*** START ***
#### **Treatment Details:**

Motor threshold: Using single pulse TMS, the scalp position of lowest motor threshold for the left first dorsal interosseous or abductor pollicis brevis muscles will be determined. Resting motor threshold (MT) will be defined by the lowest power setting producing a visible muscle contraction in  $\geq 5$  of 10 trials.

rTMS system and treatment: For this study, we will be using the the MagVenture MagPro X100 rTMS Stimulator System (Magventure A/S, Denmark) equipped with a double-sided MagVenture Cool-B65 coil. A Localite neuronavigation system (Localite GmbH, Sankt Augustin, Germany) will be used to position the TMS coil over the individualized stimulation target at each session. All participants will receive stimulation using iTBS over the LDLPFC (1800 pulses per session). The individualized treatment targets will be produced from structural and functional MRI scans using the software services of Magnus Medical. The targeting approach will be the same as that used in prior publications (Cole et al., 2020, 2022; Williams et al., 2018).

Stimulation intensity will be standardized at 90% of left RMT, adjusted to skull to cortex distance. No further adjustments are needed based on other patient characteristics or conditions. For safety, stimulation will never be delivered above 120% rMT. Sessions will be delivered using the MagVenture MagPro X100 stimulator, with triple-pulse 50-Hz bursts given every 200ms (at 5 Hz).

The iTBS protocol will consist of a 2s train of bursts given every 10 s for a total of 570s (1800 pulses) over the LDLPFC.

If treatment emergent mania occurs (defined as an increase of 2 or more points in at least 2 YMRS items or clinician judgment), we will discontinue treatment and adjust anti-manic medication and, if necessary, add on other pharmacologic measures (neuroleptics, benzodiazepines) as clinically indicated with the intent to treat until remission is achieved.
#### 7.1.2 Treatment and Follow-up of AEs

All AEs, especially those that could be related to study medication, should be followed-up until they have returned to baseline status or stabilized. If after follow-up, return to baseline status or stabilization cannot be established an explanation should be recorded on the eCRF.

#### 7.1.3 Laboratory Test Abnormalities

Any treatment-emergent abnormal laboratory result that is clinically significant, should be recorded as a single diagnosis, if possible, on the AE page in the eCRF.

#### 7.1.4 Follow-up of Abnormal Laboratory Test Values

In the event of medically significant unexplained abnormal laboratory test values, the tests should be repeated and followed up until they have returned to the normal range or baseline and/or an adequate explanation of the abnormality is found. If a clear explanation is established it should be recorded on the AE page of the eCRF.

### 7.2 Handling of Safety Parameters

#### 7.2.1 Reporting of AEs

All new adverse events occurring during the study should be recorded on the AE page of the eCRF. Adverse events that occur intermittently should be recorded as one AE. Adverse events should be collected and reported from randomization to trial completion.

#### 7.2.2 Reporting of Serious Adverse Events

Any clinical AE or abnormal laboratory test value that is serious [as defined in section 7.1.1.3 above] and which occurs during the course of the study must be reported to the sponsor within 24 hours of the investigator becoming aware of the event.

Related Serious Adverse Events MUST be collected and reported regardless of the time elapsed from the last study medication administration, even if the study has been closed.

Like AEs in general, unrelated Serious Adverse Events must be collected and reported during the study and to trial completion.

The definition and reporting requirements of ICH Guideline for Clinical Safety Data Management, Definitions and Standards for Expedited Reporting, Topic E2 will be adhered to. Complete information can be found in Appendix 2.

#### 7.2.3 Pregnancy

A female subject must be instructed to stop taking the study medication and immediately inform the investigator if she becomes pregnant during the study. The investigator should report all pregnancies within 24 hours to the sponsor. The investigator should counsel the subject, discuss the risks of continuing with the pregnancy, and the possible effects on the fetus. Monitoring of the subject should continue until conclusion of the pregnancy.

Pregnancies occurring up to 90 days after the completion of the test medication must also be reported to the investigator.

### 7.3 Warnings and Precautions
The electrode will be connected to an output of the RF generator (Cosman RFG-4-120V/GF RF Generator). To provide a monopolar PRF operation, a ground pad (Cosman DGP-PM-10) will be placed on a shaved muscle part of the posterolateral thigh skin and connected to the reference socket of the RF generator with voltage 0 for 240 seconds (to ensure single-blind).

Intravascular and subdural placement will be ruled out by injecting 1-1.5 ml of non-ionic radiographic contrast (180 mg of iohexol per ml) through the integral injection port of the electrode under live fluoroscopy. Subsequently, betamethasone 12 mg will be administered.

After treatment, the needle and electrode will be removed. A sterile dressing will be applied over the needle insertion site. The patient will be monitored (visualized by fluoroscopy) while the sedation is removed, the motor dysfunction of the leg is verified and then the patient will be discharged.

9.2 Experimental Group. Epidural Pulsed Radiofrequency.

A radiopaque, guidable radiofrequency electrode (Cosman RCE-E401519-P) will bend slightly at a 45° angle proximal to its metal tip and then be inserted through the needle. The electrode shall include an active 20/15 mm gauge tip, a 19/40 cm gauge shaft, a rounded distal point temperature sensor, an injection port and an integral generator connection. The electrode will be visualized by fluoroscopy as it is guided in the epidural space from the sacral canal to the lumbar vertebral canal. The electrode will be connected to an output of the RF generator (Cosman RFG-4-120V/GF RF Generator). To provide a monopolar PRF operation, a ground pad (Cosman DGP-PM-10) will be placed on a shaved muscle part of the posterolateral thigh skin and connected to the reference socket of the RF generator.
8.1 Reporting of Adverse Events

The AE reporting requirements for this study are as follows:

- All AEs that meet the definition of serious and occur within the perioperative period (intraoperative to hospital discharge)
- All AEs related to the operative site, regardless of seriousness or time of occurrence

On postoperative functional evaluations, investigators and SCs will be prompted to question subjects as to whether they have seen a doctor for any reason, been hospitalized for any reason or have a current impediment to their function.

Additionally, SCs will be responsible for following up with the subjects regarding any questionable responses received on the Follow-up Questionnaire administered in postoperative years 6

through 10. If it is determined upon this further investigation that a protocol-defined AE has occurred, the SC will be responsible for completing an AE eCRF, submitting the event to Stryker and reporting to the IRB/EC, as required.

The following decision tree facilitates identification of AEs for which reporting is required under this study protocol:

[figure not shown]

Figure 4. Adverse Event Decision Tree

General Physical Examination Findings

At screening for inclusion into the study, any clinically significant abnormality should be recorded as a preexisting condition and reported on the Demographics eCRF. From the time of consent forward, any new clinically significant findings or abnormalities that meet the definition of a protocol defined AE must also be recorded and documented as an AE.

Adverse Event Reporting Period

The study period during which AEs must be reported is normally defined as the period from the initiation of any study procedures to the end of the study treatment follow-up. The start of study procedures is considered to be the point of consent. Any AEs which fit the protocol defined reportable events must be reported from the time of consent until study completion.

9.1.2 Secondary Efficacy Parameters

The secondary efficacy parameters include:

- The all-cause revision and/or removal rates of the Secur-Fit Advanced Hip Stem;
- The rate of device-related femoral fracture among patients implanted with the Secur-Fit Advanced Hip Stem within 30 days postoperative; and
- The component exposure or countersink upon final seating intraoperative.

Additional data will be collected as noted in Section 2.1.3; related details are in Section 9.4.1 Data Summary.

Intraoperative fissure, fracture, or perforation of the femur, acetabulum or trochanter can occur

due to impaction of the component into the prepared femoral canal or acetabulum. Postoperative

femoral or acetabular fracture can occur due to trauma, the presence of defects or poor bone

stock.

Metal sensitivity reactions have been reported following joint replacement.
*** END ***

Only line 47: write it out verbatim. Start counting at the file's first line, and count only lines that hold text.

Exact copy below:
- The rate of device-related femoral fracture among patients implanted with the Secur-Fit Advanced Hip Stem within 30 days postoperative; and